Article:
MMJ: Oh yeah that’s up there, waaaay up there. Also Mad Dogs and Englishmen by Joe Cocker, The Last Waltz [The Band], The Song Remains the Same [Led Zeppelin].
BPM: Where does the inspiration for your live covers come from?
MMJ: We all have extensive record collections at home. We’ll have listening parties and brainstorming sessions on the bus late at night. We send long email chains about songs we think would be fun to cover. ‘What if’ scenarios, ‘would this be fun or funny?’
We’re the opposite of guys who like the after party. After parties for us are the five of us and some friends passing around iPod, listening to music, and hanging out; always thinking of possible tunes. We’ve been playing music half of our lives, so we’re always digging trying to find new stuff, new music. Jim is very good at finding nuggets, recently it was Syl Johnson. He’s kind of like Rodriguez, in that movie, where he should be famous, but wasn’t [Searching for Sugar Man]. It’s all about digging and trying to find choice things that never quite bubbled up, that didn’t hit the zeitgeist or public consciousness. Even the more famous covers that we do like “Rock the Casbah,” [The Clash], “All Night Long,” [Lionel Richie] or “Tyrone” [Erykah Badu] are usually things that you wouldn’t immediately think this is a song that we would cover. A lot of times after the email chain, we study and learn on our own, then we play together and just kick it around and see how it feels.
On top of the handful of covers mentioned already, the band also performed The Velvet Underground’s “Oh! Sweet Nuthin’,” Elton John’s “Rocket Man,” George Harrison’s “Isn’t It A Pity,” The Band’s “It Makes No Difference” and Prince’s “I Could Never Take The Place of Your Man” across their three night stint at The Wiltern.
BPM: After Evil Urges, a record of studio experimentation, Circuital was something of a return to straightforward live recording, using a church instead of a studio and recording straight to tape. Are you going to continue to use the live approach for your next album, or do you plan on returning to the studio?
MMJ: It’s hard to say at this point other than it will definitely be different – it won’t be the same process as those last records. We’re always trying to explore, refine and find new ways of recording. Everybody in the band loves the feeling of a live moment, that feeling at the time of something happening, feeling that sound in the recording. It’s hard to get that in the ways a lot of people are making recordings with Pro Tools and the ease of being able to perfect things, tune things. It’s too easy to go back and fix mistakes. Lots of recordings are two dimensional, put in the computer you lose that three dimnensional vinyl, analog feeling; but it’s getting better, hopefully keeps getting better. But at the same time, we all love the art and creativity that comes from the computer and some of things you can do with the computer nowadays. We try to do both, find the balance with the computer world and the creative aspects there, and combining it with the live, humanness of it all; finding the mesh between the two.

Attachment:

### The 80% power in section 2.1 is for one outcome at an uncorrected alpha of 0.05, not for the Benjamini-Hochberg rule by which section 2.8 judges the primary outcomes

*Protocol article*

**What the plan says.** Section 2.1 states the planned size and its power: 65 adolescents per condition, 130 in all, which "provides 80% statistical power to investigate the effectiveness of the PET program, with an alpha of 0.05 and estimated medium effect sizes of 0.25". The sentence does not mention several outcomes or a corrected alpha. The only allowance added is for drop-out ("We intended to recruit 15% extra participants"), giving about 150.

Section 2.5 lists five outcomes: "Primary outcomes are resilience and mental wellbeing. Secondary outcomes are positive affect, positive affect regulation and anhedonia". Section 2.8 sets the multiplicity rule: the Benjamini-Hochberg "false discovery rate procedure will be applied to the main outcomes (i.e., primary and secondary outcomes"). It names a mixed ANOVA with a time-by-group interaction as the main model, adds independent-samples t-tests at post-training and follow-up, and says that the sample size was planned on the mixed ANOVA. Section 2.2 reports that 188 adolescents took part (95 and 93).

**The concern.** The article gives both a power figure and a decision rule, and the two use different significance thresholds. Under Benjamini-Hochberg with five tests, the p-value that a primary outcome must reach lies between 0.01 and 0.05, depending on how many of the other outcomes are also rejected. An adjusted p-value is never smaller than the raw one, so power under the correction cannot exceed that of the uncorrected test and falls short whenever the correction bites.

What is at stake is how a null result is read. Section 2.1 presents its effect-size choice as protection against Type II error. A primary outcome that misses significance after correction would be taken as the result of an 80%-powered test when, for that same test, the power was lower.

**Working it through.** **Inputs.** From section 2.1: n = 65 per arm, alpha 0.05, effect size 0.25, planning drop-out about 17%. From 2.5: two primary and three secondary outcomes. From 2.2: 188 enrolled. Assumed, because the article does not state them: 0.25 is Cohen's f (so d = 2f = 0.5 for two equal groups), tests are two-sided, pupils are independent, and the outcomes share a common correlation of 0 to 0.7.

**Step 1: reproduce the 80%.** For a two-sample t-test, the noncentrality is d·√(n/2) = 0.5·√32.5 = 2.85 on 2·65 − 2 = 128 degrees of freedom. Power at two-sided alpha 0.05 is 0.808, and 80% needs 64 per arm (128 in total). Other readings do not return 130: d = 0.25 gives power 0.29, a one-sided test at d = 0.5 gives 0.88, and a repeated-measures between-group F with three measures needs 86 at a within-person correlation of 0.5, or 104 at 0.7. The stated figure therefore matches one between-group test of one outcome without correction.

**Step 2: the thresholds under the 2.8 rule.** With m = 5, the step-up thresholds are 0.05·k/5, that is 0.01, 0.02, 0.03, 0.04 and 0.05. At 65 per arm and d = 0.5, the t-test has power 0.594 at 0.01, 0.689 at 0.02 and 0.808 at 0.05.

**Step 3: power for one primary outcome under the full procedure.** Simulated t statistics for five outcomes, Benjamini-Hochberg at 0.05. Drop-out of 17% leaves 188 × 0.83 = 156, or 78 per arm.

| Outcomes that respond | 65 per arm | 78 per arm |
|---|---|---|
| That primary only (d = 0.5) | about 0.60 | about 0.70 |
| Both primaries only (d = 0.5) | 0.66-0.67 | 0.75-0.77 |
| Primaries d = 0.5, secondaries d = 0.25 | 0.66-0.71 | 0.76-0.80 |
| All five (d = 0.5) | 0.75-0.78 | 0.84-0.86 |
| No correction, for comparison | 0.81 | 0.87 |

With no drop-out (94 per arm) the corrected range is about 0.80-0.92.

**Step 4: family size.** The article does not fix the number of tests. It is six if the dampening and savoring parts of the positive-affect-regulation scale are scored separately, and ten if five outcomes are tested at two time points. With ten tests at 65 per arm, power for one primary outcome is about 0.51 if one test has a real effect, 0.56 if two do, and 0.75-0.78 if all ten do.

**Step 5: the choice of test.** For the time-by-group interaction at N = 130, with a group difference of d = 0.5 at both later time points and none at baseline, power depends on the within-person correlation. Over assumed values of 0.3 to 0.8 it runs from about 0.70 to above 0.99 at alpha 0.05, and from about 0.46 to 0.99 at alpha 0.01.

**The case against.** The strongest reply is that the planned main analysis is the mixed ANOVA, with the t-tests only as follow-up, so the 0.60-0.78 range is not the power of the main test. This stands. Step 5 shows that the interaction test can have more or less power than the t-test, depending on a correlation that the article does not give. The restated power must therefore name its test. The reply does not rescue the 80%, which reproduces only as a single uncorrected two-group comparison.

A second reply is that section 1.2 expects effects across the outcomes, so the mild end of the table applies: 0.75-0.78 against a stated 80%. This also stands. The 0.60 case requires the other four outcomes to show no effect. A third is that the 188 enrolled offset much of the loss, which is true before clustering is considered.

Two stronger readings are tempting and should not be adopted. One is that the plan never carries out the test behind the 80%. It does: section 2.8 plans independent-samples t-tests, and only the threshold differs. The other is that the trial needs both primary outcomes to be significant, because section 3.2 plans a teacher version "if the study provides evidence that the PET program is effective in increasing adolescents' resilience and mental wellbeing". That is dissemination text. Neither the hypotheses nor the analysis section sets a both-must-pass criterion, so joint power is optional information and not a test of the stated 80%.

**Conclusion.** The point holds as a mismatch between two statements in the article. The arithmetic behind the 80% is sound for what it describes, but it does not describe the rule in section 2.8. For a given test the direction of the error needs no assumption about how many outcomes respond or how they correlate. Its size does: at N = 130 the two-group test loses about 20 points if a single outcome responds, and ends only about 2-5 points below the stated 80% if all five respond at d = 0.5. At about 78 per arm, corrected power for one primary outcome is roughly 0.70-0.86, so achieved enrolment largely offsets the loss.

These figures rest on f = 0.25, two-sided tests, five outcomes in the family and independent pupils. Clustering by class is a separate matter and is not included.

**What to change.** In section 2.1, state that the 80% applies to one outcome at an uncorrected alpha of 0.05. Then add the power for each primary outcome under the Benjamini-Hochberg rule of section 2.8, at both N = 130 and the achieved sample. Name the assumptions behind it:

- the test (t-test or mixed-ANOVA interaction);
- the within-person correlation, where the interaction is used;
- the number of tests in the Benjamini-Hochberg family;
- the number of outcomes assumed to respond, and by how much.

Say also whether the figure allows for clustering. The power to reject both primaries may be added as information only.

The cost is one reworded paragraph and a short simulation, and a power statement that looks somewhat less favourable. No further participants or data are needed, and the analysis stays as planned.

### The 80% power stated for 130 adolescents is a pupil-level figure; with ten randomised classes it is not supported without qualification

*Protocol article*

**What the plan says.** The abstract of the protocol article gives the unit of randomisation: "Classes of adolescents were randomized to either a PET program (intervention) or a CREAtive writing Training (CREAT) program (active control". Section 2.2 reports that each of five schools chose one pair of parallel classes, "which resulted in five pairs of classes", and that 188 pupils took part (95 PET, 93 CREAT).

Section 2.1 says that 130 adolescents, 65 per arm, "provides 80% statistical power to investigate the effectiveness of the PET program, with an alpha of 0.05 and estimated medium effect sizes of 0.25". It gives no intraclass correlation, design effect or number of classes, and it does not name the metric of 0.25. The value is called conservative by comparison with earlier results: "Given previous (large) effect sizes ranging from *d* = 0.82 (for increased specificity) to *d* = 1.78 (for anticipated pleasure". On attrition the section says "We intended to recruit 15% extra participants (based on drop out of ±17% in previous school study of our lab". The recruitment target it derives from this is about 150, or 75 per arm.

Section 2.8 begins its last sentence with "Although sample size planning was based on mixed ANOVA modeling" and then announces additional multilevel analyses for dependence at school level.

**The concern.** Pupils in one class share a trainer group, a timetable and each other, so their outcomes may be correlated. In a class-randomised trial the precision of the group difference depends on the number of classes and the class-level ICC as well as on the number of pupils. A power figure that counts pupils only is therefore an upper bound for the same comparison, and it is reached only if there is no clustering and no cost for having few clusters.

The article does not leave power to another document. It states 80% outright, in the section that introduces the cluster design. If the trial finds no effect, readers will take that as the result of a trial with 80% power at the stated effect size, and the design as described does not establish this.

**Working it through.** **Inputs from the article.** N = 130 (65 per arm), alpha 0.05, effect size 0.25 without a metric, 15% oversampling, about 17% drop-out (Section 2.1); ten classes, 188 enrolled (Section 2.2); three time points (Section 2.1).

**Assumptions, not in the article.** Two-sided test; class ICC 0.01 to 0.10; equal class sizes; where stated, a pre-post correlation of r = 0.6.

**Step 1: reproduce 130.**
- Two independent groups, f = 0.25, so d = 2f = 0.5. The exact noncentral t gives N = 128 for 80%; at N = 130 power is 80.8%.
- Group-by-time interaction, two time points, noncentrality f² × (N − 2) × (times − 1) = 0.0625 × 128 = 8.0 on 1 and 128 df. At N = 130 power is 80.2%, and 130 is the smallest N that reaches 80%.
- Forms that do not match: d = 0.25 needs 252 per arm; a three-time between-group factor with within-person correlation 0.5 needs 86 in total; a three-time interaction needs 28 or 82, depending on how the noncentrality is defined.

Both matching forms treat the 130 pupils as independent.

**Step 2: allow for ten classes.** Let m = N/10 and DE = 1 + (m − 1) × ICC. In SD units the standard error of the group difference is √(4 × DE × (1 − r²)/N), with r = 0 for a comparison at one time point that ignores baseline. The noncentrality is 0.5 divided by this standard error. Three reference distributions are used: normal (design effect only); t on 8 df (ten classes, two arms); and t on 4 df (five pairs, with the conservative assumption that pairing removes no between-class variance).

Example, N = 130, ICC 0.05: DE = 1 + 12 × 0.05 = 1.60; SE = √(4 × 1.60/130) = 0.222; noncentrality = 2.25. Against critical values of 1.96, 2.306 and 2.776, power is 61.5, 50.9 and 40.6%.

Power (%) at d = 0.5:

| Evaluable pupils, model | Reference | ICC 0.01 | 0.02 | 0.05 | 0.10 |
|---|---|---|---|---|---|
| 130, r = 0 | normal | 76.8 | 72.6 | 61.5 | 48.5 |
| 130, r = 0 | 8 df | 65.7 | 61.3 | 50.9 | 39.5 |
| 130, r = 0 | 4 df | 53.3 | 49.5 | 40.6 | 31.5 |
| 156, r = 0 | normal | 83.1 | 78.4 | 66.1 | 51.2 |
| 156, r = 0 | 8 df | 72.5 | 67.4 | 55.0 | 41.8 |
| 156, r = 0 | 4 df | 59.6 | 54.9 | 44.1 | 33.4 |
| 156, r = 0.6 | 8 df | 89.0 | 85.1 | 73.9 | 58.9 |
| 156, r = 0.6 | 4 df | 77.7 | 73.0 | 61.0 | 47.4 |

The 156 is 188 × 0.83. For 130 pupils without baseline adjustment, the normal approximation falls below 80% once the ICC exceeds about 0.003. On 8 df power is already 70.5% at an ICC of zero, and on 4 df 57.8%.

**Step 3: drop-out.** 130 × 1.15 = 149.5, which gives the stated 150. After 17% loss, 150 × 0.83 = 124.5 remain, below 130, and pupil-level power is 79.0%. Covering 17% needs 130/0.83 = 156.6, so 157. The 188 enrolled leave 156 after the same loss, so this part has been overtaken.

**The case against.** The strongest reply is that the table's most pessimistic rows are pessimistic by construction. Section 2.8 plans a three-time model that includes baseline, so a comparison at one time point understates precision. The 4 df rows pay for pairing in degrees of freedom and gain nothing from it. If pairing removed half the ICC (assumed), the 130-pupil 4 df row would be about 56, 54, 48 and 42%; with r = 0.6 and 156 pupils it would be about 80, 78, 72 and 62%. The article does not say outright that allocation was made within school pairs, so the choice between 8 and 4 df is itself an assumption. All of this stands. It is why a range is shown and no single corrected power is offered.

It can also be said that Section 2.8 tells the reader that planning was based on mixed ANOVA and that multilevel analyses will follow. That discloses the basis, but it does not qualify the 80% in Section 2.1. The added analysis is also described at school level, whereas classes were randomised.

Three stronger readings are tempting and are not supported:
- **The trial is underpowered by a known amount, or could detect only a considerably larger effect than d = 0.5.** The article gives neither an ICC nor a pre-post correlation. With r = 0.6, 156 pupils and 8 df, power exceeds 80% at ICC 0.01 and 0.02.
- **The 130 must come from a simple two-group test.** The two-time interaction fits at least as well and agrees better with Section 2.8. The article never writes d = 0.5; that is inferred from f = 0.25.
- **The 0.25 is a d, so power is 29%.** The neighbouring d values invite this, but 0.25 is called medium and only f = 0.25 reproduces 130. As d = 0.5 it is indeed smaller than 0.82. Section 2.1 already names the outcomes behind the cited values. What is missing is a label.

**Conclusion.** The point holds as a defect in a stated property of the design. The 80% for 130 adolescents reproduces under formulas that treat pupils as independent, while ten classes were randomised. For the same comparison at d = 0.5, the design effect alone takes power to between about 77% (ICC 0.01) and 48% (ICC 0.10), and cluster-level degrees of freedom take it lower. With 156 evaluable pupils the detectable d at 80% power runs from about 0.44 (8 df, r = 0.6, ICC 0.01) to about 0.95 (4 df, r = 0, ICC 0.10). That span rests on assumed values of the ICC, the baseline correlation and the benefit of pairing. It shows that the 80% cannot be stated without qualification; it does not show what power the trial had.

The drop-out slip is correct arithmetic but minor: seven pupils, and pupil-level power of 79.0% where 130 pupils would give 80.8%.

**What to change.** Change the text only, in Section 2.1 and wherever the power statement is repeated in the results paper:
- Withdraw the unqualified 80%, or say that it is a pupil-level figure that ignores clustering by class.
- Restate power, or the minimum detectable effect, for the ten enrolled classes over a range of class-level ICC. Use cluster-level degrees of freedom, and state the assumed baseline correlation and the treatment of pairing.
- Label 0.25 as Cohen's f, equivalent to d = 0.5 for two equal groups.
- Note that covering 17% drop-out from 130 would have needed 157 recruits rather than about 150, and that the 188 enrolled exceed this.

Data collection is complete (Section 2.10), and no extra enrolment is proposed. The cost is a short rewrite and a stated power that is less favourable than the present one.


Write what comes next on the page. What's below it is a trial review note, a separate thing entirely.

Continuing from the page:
In the concerts, nowhere is this seen more clearly then when Jim James wears a Roland sampler with orange buttons for “Victory Dance.” It is quite a scene to see this shaggy crooner dawning a technological necklace of the future.
BPM: How do you decide where to record an album?
MMJ: We always want to find a unique space. The most important thing is the feeling of the space how it affects overall vibe of band. If choice is between a weird, unique space vs classic studio that’s been recorded in by all the legendary artists, we’re choosing the unique space. The beauty nowadays is you can make a record in so many different ways. With the technology that’s come out, you can be more mobile. Back in the day, there were only 50 studios in the world that had state of art gear and you had to go to those places. But now, you can be more liquid about how you can record, you can set up anywhere.
BPM: What are some of the dream spots you have thought of recording?
MMJ: Recording on the beach, or a far out place like Singapore, Alaska, or Norway. We’ve talked about recording on a boat. It’d be crazy; we could have ambient noises of puking and getting sea sick between takes.
BPM: What is the difference between playing with My Morning Jacket vs other bands?
MMJ (Bo): I play with Neko Case and Delta Spirit and the process of communication when playing live is definitely different. In My Morning Jacket, there is so much non-verbal communication between the five of us. When we play with different bands it’s a different scenario because we really need to pay attention. We can’t just rely on second nature like when we play with My Morning Jacket.
For musicians who have toured and practiced as many times as these guys, one can’t help but think of Malcolm Gladwell’s 10,000 hour rule. At this point the 10,000 hours has surely been passed and they have definitely come to the point where they are mastered their instruments and the art of playing together.